An arbitrator cannot be expected to provide the parties with his complete and unexpurgated business biography. It is enough for the purposes of an appraisal to require that where the arbitrator has a substantial interest in a firm which has done more than trivial business with a party, that fact must be disclosed.
Mr. McConihay affirmed in his disclosure that he had no financial interest in the underlying dispute between the Mahnkes and CFPA. Regardless, it is presumed that he is being compensated by the other client, just as the Mahnkes are responsible for compensating him in their proceeding. Although compensation for services is often relevant to the question of ability to serve impartially, it is not determinative in this instance because any party-selected appraiser will necessarily be paid by the retaining party. Since most arbitrators are drawn from business and professional ranks, and are not full-time judicial officers with public responsibilities, to attract and obtain the most capable among them, a court should not demand divestment of all interests or withdrawal from all activities prohibited to judicial officers. Therefore, the arbitrator/appraiser may serve if the financial relationship is not substantial and must be more than the fact that he or she is being paid for services rendered.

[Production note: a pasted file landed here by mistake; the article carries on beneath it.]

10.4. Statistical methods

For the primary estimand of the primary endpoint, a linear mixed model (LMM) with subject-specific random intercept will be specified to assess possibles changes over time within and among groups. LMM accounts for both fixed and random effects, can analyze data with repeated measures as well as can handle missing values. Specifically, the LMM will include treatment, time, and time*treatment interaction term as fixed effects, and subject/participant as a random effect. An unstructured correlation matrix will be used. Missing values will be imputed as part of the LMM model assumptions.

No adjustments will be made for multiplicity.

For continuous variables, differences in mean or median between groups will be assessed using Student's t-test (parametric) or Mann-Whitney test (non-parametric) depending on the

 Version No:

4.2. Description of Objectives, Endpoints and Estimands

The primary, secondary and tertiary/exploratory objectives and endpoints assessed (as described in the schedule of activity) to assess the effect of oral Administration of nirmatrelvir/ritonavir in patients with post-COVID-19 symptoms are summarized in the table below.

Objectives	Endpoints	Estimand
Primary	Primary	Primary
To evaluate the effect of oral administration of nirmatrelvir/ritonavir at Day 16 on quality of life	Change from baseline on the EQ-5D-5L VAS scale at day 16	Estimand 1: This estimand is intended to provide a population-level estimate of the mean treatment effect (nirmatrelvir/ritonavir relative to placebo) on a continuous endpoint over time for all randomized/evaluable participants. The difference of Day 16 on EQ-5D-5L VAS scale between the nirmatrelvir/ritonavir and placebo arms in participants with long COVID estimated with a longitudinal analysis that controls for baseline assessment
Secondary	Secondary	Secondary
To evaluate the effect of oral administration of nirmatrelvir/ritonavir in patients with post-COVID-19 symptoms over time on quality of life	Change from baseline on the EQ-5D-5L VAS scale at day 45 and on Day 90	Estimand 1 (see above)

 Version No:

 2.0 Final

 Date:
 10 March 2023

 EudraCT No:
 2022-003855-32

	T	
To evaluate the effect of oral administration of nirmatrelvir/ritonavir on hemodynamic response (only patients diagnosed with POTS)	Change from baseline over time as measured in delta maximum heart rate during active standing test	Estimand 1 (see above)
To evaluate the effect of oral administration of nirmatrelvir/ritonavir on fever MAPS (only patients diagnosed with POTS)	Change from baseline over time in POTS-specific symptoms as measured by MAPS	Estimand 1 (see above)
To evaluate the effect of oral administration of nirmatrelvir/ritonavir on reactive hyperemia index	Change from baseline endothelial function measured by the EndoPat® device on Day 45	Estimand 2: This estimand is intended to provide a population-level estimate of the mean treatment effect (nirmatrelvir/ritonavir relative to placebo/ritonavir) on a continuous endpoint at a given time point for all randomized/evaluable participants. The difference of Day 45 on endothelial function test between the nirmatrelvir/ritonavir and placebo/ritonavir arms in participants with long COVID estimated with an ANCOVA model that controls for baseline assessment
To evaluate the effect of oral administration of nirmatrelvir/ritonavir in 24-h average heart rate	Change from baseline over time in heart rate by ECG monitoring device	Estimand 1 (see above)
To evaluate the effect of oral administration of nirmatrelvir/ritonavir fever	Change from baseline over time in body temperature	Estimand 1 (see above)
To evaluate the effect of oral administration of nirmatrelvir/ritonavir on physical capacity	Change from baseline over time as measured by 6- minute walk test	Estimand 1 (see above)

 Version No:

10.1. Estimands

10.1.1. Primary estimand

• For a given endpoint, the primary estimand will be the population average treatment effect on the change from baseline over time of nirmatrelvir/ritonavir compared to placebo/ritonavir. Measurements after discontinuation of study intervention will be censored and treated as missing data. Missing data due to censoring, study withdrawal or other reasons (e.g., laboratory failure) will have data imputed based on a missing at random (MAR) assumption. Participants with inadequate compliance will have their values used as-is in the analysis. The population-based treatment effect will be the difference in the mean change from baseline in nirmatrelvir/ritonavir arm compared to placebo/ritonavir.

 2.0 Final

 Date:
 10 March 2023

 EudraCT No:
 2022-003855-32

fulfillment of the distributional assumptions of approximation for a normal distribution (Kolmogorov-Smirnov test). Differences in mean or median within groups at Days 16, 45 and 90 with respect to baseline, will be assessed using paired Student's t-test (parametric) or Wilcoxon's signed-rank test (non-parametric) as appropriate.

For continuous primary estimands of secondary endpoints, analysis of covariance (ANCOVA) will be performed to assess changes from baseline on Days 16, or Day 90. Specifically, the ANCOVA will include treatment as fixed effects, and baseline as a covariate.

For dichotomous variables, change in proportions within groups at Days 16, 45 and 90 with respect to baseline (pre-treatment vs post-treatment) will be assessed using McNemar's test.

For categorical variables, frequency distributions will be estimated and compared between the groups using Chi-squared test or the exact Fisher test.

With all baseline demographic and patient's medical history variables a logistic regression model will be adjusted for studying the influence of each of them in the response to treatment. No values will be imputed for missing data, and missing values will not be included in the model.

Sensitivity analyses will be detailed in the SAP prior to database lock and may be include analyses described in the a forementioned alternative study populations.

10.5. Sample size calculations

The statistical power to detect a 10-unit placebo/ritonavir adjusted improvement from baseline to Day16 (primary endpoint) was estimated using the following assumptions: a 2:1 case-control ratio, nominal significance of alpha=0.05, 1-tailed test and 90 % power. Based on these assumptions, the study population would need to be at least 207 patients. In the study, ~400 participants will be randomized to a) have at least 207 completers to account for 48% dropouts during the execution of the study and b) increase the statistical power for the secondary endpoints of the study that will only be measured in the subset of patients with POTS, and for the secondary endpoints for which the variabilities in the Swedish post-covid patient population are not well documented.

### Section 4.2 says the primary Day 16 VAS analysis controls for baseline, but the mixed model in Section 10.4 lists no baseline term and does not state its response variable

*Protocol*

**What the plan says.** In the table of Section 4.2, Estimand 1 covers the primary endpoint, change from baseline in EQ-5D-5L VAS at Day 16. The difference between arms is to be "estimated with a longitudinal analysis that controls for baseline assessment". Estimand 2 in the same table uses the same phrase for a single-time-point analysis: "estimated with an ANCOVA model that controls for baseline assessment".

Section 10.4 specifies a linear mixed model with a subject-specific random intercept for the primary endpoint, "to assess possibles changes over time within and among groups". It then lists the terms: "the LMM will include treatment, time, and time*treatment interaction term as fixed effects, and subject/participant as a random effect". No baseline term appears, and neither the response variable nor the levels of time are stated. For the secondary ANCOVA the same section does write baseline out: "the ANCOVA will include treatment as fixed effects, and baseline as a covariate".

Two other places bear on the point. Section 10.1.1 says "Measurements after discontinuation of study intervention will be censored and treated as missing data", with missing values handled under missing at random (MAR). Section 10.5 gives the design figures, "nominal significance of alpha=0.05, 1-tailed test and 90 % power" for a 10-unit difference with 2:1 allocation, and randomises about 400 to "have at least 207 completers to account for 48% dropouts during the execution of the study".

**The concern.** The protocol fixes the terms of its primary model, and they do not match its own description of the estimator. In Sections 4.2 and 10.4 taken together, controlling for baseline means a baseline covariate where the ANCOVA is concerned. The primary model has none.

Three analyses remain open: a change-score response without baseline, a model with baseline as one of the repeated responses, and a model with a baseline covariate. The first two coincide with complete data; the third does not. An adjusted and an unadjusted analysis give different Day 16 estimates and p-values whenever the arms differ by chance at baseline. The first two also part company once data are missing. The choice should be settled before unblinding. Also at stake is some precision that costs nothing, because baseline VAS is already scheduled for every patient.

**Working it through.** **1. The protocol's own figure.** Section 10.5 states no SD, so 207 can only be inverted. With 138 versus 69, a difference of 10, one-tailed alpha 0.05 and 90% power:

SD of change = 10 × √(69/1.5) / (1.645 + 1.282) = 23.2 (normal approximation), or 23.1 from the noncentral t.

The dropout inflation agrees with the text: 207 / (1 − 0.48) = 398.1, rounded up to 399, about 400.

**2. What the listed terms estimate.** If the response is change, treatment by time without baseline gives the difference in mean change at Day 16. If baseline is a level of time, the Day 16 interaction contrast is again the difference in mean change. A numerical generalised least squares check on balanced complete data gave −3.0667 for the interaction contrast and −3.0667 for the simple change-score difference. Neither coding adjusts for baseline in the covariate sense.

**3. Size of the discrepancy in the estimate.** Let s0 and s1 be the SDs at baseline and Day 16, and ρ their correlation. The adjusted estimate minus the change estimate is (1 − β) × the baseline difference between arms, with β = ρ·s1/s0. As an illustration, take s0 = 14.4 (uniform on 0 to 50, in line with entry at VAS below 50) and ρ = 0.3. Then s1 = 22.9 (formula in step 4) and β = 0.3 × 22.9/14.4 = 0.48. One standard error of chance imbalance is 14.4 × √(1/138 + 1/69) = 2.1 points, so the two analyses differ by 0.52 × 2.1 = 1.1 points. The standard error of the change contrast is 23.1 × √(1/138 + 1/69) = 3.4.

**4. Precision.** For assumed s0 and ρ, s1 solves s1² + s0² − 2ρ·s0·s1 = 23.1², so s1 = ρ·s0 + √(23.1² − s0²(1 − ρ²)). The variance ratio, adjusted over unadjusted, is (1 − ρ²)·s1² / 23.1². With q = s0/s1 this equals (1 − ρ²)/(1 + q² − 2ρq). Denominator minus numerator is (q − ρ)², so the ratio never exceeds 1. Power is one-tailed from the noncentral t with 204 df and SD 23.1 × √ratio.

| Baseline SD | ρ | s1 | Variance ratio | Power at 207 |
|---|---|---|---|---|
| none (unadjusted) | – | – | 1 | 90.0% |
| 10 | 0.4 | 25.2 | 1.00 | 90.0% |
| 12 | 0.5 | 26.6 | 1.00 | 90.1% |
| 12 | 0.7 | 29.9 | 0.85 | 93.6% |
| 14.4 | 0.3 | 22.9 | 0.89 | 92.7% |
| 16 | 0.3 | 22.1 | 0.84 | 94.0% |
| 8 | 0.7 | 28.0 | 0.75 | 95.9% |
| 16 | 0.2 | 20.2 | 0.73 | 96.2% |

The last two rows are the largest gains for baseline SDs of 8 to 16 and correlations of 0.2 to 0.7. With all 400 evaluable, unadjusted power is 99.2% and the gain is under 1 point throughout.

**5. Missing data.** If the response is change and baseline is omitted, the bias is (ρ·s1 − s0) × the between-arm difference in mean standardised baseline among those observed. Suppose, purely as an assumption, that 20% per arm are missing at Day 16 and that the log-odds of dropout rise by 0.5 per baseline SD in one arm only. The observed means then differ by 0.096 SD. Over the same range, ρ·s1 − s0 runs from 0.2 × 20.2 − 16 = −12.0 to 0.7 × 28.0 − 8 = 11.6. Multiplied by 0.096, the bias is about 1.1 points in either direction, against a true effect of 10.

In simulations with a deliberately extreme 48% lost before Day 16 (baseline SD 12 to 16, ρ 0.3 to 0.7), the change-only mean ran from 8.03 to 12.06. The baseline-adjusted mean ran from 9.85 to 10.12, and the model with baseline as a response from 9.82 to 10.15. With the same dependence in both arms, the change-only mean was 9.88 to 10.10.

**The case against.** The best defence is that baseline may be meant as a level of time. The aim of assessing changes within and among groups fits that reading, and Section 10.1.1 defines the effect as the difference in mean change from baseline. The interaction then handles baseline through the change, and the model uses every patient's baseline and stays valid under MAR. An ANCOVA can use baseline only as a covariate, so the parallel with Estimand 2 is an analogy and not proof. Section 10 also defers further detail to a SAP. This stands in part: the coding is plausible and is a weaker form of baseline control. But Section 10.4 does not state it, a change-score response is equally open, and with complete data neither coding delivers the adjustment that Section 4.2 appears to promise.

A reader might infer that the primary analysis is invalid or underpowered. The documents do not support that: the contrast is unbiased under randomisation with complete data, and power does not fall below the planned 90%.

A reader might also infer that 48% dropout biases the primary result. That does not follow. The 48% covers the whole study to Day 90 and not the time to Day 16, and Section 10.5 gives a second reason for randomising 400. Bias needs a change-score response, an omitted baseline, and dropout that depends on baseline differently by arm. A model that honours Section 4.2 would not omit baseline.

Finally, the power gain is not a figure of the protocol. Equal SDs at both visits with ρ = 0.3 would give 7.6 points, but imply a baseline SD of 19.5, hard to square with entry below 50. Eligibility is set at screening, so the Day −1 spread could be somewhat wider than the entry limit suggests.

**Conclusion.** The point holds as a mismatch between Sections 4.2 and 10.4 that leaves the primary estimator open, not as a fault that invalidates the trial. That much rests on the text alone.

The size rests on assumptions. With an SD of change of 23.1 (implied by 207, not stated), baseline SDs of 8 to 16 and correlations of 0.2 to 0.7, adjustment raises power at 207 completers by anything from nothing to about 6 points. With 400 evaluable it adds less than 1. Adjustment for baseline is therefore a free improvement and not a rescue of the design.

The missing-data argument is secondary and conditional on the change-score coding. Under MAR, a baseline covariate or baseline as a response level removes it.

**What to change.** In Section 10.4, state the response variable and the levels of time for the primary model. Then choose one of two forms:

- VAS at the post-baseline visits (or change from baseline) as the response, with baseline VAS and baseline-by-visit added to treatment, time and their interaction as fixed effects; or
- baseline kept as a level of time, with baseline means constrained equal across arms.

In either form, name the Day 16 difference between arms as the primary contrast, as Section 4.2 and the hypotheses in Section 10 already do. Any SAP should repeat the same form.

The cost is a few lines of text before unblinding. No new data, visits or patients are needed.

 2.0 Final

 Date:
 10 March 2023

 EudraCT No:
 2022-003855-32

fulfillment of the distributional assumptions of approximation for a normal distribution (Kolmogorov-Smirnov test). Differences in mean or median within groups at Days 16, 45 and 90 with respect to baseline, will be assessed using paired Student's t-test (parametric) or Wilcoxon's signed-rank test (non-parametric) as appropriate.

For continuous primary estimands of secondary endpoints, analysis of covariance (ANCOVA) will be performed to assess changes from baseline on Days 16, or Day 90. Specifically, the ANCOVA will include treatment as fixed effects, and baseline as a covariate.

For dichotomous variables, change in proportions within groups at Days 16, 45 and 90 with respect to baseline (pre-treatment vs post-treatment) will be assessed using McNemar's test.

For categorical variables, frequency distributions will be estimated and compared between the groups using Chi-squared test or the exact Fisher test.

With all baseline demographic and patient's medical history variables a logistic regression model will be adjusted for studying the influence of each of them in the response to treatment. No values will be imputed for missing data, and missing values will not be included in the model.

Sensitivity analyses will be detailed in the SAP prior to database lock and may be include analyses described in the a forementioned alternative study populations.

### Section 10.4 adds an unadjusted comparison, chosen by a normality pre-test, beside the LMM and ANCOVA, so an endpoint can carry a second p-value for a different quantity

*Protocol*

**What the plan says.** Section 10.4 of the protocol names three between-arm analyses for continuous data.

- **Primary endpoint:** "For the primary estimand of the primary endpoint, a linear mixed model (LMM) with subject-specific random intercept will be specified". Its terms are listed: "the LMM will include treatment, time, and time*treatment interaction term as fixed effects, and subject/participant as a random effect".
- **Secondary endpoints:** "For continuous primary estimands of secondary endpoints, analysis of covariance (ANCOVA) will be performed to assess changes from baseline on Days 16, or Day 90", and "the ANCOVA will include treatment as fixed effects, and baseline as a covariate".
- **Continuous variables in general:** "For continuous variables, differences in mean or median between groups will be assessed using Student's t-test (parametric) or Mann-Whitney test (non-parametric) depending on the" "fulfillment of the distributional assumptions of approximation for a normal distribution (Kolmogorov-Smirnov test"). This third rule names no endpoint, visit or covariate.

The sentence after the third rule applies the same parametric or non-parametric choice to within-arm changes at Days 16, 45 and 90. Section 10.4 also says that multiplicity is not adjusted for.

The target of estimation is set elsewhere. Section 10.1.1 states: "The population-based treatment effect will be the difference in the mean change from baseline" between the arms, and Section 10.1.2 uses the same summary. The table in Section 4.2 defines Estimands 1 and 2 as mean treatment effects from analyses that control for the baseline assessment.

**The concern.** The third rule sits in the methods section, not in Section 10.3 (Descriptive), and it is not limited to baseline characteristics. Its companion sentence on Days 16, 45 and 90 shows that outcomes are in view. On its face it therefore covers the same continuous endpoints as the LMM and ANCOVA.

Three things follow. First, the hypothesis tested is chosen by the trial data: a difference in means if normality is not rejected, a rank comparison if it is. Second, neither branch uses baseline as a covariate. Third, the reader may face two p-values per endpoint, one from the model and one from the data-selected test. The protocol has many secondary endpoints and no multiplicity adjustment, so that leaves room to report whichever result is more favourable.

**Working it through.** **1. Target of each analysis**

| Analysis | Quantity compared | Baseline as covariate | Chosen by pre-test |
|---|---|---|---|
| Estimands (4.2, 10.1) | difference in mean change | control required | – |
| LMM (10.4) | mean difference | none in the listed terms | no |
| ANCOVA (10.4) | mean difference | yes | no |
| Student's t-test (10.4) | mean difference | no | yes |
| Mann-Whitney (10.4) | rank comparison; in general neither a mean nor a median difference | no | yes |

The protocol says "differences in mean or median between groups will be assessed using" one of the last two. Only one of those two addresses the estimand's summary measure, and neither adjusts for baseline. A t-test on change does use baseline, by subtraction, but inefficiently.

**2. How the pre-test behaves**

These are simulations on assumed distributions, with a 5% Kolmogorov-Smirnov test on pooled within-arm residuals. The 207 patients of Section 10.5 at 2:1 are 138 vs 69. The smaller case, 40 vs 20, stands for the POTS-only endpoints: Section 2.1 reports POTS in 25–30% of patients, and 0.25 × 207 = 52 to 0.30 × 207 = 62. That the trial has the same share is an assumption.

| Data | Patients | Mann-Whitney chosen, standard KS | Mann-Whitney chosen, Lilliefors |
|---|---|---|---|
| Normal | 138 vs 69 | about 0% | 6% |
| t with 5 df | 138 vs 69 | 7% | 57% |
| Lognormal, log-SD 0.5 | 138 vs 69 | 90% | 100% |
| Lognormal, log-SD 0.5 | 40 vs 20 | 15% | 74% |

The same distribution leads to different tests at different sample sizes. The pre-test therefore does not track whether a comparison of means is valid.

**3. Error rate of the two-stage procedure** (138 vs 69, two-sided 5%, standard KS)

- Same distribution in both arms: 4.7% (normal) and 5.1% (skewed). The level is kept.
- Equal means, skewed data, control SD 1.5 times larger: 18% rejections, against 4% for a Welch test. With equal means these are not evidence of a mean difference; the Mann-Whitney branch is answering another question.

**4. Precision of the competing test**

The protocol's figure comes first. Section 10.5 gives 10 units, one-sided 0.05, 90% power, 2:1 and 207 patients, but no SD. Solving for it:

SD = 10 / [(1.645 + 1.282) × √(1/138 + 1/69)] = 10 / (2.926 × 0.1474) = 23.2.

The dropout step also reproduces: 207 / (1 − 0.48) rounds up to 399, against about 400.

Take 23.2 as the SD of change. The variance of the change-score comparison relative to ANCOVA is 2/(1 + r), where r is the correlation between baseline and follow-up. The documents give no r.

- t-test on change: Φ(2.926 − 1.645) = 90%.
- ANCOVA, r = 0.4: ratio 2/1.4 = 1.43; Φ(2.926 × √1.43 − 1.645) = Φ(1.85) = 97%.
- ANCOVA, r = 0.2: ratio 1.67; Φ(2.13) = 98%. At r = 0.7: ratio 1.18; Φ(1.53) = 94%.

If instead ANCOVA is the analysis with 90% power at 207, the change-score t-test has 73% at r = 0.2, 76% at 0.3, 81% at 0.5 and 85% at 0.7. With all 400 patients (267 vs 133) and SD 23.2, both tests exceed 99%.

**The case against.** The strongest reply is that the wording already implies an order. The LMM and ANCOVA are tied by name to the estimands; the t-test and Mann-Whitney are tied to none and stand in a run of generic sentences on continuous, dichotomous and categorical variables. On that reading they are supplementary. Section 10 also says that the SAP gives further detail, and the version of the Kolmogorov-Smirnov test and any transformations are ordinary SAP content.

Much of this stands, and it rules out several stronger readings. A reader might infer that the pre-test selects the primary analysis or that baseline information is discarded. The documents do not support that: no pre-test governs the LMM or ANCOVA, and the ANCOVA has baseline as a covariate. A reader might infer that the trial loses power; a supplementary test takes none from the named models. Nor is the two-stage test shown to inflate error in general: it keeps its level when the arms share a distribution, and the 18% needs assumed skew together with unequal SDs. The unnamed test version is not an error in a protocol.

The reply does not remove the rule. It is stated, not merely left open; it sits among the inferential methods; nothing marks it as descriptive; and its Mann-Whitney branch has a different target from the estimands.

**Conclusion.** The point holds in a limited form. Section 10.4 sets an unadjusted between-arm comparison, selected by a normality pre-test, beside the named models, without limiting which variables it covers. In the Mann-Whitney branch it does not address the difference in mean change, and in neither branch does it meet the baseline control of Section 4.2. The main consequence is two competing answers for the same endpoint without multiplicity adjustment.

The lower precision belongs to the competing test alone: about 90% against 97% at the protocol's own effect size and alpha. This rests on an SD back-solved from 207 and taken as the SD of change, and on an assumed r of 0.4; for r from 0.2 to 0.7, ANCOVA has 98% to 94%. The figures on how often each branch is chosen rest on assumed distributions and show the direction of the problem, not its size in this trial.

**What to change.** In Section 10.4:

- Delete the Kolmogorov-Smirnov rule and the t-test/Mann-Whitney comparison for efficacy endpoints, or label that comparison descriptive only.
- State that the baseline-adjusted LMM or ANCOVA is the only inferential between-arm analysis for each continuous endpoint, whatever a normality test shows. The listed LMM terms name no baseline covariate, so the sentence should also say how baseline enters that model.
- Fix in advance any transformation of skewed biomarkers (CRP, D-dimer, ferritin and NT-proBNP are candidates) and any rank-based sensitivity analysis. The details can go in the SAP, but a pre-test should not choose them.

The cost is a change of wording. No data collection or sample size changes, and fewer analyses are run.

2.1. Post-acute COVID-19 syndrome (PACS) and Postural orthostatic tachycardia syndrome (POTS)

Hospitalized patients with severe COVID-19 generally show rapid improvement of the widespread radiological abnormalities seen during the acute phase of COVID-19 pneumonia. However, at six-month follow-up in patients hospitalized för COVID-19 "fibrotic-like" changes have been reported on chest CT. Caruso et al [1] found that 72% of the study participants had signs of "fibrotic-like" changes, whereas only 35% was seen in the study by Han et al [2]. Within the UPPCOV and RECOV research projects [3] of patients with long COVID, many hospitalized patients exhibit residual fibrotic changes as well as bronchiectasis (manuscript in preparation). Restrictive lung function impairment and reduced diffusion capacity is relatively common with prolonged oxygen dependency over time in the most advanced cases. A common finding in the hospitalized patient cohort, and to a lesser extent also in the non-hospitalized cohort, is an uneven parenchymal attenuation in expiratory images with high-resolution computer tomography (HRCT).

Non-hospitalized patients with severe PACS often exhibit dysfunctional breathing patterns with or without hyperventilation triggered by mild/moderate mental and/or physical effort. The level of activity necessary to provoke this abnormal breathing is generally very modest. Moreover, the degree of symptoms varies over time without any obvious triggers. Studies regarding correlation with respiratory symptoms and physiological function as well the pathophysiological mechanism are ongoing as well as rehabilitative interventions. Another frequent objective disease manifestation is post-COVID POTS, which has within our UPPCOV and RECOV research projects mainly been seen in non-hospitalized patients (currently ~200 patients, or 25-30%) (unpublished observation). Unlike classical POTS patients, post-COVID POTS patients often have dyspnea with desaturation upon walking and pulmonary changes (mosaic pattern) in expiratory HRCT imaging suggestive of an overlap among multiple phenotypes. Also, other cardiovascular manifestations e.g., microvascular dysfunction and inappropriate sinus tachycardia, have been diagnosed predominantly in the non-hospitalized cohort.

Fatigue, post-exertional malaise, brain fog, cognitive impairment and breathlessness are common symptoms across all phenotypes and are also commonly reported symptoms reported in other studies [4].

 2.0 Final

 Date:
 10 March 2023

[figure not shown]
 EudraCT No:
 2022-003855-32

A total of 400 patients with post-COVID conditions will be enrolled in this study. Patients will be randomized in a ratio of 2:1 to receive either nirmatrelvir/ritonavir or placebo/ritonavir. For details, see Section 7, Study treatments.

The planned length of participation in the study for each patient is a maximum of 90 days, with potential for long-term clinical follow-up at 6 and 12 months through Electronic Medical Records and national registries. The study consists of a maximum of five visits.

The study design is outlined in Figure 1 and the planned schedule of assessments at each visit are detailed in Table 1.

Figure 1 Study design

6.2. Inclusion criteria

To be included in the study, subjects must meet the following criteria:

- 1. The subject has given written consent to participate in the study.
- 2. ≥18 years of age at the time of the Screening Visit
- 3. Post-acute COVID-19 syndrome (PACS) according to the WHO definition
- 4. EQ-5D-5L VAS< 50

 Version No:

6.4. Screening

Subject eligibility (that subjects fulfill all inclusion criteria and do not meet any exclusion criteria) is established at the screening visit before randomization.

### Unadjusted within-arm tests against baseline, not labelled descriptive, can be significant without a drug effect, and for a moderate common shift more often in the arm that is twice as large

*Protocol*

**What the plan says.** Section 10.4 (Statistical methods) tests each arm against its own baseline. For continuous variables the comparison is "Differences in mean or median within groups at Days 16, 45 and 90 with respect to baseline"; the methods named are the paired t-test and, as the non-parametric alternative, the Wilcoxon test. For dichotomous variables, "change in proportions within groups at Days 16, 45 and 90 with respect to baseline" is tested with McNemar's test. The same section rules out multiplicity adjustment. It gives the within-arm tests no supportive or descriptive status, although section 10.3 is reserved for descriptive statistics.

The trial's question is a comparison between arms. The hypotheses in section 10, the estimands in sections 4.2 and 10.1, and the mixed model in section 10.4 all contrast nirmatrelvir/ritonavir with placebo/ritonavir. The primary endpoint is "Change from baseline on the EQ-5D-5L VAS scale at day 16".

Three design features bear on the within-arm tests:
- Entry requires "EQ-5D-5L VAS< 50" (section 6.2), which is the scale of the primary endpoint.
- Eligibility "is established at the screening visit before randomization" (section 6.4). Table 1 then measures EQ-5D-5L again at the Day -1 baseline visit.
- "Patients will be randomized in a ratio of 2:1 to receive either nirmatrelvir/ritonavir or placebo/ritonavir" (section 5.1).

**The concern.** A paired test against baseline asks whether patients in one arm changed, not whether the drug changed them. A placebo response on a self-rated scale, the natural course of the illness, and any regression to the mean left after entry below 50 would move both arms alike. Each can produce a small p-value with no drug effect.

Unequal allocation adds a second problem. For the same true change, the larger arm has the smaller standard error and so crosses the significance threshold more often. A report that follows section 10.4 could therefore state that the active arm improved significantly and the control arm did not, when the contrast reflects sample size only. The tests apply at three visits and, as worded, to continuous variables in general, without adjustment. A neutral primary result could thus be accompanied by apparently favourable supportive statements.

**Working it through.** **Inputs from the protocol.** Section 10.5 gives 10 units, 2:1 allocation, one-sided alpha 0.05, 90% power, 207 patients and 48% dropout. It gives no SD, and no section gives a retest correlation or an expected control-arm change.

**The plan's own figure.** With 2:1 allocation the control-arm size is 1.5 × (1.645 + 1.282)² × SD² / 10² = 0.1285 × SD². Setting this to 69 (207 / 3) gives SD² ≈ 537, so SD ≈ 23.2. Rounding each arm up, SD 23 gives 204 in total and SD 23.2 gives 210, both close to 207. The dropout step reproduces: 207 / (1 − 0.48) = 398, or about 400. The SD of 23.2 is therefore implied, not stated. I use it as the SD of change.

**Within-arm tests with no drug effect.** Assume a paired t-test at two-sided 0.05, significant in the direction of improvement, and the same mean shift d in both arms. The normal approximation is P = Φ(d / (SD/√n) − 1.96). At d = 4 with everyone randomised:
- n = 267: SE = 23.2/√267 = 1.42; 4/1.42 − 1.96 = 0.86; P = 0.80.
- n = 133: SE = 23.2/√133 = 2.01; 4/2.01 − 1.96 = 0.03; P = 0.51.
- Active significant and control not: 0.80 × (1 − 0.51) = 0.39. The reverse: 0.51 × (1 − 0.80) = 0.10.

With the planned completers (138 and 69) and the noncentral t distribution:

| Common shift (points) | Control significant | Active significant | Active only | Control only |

The court concluded that:
Imposing overly rigorous standards on party-selected appraisers in informal proceedings under Insurance Code section 2071 would be both short- sighted and naïve about the realities of modern litigation practices. Viewed as a whole, Mr. McConihay’s resume demonstrates that he possesses experience qualifying him to act as a “competent” appraiser and that his broad client base distinguishes him from those professionals who regularly perform services for particular clients (or attorneys) and become financially dependent on them. Viewed from the standpoint of a reasonable member of the public, we see nothing that warrants Mr. McConihay’s disqualification.
A peremptory writ of mandate was issued directing the superior court to vacate its order granting CFPA’s petition to disqualify Mr. McConihay and to enter a new order denying the petition.
A person or insurer entering into an appraisal proceeding should find the Mahnke decision to broaden the field of available appraisers and limit the ability of either party to disqualify a party appointed appraiser.
© 2017 – Barry Zalma
This article, and all of the blog posts on this site, digests and summarizes cases published by courts of the various states and the United States. The court decisions have been modified from the actual language of the court decisions, were condensed for ease of reading, and convey the opinions of the author regarding each case.
Barry Zalma, Esq., CFE, now limits his practice to service as an insurance consultant specializing in insurance coverage, insurance claims handling, insurance bad faith and insurance fraud almost equally for insurers and policyholders. He also serves as an arbitrator or mediator for insurance related disputes. He practiced law in California for more than 44 years as an insurance coverage and claims handling lawyer and more than 50 years in the insurance business. He is available at http://www.zalma.com and firstname.lastname@example.org.